It is quite evident to me, as a side commentary for elaboration, that this statute, on a careful reading, concerns itself exclusively with false circumstances which spring up at the time of the sale. Subsequent conduct with respect to false circumstances, in my opinion, is of a different consequent version as a legal proposition, which I shall attempt to point out, especially when such later conduct, after the three years, is a continuation of the prior similar conduct within the three years, forming together a strong influence on the mind thereby.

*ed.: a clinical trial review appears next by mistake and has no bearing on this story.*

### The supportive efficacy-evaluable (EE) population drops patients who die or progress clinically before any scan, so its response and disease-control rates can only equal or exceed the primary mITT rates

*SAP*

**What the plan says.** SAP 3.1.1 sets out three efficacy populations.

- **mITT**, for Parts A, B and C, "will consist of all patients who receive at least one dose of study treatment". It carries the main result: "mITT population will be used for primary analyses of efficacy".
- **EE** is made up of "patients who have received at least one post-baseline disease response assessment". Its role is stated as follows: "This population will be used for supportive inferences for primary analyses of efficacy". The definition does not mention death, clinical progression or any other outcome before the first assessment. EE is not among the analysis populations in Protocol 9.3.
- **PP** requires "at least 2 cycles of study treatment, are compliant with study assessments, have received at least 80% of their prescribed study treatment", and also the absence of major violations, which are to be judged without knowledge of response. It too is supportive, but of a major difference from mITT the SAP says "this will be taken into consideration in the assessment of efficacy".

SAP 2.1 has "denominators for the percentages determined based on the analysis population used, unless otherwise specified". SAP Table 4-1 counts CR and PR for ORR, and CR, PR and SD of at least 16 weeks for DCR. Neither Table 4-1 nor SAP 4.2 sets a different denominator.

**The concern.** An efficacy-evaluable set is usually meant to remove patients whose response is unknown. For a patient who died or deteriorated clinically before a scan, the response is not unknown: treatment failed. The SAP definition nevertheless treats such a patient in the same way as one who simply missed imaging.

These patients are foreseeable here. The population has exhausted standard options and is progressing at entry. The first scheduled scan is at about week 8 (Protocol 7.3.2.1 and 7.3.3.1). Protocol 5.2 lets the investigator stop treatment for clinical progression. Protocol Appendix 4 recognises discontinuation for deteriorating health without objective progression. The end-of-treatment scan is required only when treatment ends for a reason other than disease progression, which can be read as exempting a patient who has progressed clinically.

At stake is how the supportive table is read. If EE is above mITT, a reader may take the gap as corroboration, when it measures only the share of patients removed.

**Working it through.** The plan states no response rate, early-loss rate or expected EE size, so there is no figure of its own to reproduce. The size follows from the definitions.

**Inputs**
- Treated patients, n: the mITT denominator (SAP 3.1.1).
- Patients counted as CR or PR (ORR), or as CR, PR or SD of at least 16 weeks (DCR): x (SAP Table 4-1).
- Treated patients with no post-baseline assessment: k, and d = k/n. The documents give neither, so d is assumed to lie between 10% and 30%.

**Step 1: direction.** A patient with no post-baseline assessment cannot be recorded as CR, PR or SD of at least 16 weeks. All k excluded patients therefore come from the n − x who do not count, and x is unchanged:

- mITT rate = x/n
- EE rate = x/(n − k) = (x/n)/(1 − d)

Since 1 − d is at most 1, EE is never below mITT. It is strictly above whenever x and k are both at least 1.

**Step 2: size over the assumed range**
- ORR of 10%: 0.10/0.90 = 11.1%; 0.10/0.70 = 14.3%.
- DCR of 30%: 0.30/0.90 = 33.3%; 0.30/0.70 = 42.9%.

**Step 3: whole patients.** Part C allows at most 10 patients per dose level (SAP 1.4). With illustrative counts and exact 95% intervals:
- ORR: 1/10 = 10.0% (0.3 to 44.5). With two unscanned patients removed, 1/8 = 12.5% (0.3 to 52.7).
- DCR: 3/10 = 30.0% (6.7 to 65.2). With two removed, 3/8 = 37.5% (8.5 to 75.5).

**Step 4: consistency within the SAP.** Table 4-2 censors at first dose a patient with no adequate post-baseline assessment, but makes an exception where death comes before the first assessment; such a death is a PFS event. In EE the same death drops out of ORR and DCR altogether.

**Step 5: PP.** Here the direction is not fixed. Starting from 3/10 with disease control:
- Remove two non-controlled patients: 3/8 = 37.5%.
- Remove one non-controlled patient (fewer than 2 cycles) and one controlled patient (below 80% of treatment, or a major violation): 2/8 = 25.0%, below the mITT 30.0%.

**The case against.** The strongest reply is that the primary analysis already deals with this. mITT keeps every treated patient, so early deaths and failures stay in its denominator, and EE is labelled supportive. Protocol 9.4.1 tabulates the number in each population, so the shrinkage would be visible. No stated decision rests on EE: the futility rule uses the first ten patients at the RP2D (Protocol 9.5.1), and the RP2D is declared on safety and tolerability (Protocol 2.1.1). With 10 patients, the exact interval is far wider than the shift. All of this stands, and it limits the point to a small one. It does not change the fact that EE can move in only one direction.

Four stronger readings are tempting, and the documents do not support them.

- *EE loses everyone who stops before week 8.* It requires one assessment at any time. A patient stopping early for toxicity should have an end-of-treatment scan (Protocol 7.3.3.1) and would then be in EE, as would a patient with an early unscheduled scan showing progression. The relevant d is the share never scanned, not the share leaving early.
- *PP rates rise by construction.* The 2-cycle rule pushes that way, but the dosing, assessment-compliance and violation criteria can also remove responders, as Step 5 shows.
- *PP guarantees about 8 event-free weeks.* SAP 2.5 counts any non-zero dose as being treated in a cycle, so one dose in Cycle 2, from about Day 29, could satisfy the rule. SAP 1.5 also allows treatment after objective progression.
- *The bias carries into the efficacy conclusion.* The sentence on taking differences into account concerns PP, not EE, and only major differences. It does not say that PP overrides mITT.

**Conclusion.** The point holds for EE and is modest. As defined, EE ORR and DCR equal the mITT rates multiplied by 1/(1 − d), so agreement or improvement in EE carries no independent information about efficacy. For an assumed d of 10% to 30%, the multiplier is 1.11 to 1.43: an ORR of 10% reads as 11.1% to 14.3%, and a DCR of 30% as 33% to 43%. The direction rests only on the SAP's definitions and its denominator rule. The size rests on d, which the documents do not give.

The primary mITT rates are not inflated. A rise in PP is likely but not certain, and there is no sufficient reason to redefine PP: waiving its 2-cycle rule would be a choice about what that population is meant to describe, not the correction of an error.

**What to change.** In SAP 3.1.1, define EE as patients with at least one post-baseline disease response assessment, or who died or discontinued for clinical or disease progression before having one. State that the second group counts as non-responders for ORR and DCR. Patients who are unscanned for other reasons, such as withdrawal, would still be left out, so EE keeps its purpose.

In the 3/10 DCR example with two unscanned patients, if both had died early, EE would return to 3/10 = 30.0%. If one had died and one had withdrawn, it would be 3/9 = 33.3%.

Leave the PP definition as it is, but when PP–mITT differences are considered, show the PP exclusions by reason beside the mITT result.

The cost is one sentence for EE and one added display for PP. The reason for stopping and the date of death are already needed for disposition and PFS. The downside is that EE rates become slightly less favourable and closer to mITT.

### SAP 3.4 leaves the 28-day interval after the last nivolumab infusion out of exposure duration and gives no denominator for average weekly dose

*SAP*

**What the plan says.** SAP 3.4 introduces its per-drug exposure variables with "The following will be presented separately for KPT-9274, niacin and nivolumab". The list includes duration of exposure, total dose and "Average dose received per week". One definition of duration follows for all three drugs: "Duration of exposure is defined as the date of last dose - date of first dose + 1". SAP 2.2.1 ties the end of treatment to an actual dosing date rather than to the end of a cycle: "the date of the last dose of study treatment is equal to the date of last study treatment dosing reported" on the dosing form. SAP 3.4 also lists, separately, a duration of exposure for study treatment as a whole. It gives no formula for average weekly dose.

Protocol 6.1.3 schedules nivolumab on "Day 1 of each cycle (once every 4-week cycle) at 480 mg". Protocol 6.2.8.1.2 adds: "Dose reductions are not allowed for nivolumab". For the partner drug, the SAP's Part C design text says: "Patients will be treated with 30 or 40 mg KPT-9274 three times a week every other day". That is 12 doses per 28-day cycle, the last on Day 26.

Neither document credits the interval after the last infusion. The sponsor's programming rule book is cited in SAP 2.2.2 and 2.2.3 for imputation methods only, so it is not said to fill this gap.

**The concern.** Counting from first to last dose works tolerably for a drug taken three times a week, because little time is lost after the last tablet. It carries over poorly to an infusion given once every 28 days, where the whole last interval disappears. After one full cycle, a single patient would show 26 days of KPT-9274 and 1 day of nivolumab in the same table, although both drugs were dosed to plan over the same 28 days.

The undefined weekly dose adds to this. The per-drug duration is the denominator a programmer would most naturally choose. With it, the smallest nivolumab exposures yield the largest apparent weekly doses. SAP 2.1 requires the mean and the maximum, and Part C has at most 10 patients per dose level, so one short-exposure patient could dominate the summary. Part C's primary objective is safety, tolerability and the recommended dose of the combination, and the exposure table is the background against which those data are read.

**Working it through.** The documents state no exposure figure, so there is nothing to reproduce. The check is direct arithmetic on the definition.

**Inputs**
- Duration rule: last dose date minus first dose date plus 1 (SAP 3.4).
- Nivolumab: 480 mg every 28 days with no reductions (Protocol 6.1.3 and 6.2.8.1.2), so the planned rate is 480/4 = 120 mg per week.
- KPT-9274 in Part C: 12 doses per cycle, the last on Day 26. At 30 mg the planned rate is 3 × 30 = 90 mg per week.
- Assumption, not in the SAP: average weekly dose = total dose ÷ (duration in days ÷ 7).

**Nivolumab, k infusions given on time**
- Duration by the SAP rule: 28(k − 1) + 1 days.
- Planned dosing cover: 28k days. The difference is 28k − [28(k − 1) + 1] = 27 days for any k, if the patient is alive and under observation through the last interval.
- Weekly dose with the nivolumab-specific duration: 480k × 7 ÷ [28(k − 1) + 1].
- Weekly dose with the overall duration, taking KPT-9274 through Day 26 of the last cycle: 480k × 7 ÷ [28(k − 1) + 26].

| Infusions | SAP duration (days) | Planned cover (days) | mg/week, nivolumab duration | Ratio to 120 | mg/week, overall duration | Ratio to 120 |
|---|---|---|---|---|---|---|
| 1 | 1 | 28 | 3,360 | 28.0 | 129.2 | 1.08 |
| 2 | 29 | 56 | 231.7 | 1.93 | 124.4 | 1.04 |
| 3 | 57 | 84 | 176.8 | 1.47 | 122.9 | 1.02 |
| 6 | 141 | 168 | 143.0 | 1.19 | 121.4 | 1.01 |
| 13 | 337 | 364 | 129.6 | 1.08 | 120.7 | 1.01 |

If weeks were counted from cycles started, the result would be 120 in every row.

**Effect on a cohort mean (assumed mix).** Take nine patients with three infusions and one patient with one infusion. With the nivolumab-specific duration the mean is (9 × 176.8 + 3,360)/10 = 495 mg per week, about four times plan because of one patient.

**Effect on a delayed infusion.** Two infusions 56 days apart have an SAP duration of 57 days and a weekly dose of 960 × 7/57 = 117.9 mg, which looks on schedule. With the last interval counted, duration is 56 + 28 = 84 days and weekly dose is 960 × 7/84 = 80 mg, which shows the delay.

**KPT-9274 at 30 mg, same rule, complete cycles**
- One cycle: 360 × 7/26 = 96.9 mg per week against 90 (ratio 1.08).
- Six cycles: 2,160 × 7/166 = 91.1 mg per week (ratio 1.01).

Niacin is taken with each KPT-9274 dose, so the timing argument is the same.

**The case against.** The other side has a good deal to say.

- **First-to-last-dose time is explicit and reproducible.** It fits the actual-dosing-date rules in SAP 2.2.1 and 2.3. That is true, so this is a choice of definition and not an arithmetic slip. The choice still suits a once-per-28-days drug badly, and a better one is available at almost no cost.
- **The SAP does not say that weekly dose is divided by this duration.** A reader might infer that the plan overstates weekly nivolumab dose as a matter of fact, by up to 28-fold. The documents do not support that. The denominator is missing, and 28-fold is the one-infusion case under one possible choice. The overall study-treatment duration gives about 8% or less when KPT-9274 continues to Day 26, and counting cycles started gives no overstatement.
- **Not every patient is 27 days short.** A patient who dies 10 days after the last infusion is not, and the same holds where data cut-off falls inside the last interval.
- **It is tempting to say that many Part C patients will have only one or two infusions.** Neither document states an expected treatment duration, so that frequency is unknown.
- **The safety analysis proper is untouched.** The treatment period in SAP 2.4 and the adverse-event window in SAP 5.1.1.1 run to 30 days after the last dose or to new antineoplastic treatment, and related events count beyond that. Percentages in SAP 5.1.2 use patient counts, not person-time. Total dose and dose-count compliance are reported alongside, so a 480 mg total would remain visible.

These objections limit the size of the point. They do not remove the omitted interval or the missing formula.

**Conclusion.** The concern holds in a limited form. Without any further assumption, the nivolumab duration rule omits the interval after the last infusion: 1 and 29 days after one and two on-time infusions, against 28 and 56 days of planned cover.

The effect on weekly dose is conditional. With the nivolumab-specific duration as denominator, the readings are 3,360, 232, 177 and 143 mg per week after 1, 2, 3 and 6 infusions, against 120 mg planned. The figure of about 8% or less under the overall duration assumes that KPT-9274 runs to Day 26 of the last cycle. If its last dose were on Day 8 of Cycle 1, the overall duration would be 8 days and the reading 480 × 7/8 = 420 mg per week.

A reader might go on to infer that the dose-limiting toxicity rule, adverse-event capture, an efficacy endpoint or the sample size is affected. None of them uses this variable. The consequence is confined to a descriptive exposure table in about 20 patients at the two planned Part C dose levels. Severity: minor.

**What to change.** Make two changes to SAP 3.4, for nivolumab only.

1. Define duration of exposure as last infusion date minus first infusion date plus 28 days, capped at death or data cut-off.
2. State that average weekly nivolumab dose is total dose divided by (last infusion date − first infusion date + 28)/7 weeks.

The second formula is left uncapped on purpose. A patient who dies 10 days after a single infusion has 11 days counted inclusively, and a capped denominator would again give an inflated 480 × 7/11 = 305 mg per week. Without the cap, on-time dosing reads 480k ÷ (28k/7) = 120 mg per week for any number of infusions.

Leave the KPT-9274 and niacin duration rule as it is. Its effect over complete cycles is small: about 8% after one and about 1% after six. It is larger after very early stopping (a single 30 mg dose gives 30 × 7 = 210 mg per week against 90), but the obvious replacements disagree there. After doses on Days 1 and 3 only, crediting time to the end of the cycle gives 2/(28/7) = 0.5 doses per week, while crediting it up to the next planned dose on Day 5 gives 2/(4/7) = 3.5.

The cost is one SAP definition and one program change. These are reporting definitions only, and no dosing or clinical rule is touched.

In the counter affidavit, it is alleged in behalf of the plaintiffs' position in the form of a sort of prolongation of the situation, "that the sale of the two notes in issue did not end with their issuance on October 25, 1964 and April 25, 1965 respectively, but that, due to defendant, Arthur R. Buxbaum's constant reassurances in response to plaintiff's, Max J. Isaacson, inquiries, there was a continuing sale of those two notes through 1965, 1966 and up to August of 1967. In fact on each occasion when defendant Buxbaum told plaintiff, Max J. Isaacson, that Manufacturers Credit Corp. was in sound financial condition, 'as solid as the Rock of Gibraltar,' etc., there was a violation of section 12(2) of the Securities Act of 1933, and the time limitation provision of Section 13 of the Act began to run anew." It is further alleged in the counter affidavit that in response to other post rem inquiries by Isaacson, that is, inquiries made beyond the statutory three years, concerning the subject of sound financial condition, the assurances in the responses from Buxbaum were to the effect that he, Isaacson, should not worry and that the plaintiffs had no basis for suspecting otherwise.